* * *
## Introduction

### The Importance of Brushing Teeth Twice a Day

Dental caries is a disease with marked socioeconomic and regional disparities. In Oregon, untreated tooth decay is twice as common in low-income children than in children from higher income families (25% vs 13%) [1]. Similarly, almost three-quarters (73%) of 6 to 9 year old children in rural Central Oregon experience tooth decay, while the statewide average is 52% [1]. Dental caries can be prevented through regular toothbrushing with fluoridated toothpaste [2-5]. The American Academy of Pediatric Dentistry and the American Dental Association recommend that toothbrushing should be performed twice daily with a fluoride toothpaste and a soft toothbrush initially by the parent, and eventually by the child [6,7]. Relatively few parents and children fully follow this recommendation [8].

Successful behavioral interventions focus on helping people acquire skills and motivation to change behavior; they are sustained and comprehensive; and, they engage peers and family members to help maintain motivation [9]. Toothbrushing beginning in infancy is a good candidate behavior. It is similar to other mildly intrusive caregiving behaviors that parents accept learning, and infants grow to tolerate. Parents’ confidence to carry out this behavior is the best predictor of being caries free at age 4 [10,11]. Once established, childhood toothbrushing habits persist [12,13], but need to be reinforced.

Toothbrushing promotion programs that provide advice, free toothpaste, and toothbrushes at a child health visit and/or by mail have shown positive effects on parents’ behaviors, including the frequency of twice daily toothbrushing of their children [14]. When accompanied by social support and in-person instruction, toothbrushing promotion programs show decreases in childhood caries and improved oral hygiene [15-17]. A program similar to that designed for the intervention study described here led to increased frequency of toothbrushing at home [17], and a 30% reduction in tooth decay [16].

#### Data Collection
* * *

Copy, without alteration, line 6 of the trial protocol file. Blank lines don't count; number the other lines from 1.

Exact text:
#### Data Collection